- What is the court case outcome (9th December)?
- Why rays are not considered per species? The permit says catches should be categories per species (“counter, weighted and sorted”). There are different species specific conservation categories by IUCN, so why are rays not important?
- Out of curiosity, to really show how bad managed things are, an interesting part of the permit says (I just noticed now): “The permit Holder may harvest only the amount of fish allocated to it in terms of the total applied effort (TAE) allocated to it”. The problem is that TAE is about number of vessels, not amount of fish caught.
And now the really important ones:
- That boat, besides being caught fishing inside a MPA, it was caught by DEFF landing not allowed species: 42 kg Cape Gumards, 68 kilos of the endangered kob. So has this been added to the court charges?
- 646 Smoothound sharks caught of a total weight of 2357 kg thus 3.6 kg average per specimens. They don’t say but to make sense those figure must be referring to gutted and beheaded, otherwise it means they are killing all recruits of the species.
- 96 Soupfin sharks caught of a total weight of 895 kg thus 9.3 kg average per specimens. If beheaded and gutted that means that boat in one trip killed around 100 large breeder of a Critically Endangered species which is kept as targeted. DEFF is basically allowing something very similar to happy to allow hunters to go in the Kruger to target and kill 100 black rhinos in a single trip!!!
- Furthermore, I quote DEFF’s stock assessment of the species: The slot limit was designed as a precautionary conservation method to restrict catches to medium sized sharks only to protect juveniles and animals larger than 7 kg (approximately 130 cm). That means all these animals should be illegal in the future.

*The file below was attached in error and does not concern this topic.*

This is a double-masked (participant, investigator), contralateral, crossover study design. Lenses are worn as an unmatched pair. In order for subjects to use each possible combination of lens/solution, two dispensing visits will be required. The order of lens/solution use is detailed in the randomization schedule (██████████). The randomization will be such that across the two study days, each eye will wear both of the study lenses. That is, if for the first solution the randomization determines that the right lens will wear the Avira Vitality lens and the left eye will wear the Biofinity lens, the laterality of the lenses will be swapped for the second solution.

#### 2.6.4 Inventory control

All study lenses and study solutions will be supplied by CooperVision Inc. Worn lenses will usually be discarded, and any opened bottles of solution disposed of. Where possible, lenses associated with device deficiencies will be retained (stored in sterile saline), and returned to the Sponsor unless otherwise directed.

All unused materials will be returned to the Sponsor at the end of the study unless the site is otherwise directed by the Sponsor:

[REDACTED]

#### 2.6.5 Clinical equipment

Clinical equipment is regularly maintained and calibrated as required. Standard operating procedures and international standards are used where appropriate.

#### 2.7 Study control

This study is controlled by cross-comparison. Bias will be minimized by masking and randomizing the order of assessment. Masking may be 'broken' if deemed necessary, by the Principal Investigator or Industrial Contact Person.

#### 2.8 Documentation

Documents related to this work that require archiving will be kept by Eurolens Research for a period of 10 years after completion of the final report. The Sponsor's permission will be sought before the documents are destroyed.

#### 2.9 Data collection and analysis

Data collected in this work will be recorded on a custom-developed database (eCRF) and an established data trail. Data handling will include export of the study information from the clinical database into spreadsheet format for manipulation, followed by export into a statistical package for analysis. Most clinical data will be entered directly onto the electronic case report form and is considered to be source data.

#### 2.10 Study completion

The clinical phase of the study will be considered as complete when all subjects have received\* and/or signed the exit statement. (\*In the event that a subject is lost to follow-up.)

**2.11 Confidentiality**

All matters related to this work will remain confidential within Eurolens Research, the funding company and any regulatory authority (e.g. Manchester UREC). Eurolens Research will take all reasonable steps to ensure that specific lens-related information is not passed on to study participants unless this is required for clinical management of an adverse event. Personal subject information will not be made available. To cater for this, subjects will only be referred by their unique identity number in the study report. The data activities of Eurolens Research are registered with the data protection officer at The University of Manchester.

- When we look at the above figures and the suggested results of the stock assessments for the two demersal shark species, we find a striking evidence of why we believe things are not managed properly at all. If we consider that trip as representative of one average DSL vessel trip:
- DEFF suggested yearly maximum catches for soupfins is 100 tons per year to start recovering by 2024. We need to consider that DSL contribute only ~20% to all fishery catches for this species (thus its max yearly catch should be 20 tons. That means that based on that, the whole DSL industry can afford only 22 trips max per year (20t divided by 895kg per trip). If you consider 6 permits, it would mean that each vessel should go out not more than 4 trips per year, or one trip every 3 months which we know it is not realistic. But even if we considered only 2 used permits (the main active vessels), it means each boat should go out not more than 11 trips per year, or not even 1 trip per month, which is still not what is happening. So here we have the proof that even when DEFF says the DSL does not have a big impact on this species we know by simple math that if we consider only 2 trips per month (being generous), that DEF is allowing a fishery impacting more than double what should be allowed for recovery of a Critically Endangered species (so much for best managers in the world).
- When we apply the same thinking to smoothound sharks, 75 t recommended annual catch to have a slow recovery, added to the DSL contributed 5 times more than all other fisheries, it means the DSL should catch 62.5t per year. In case of 6 permits it means a maximum of 10.4 trip per year per vessel which means not even once a month. Again we have similar results that this fishery is not well managed as it is impacting at least twice as the recommended impact by fishery researchers which means DEFF managers are not using properly numbers or at worse are ignoring their own fishery scientists’ recommendations.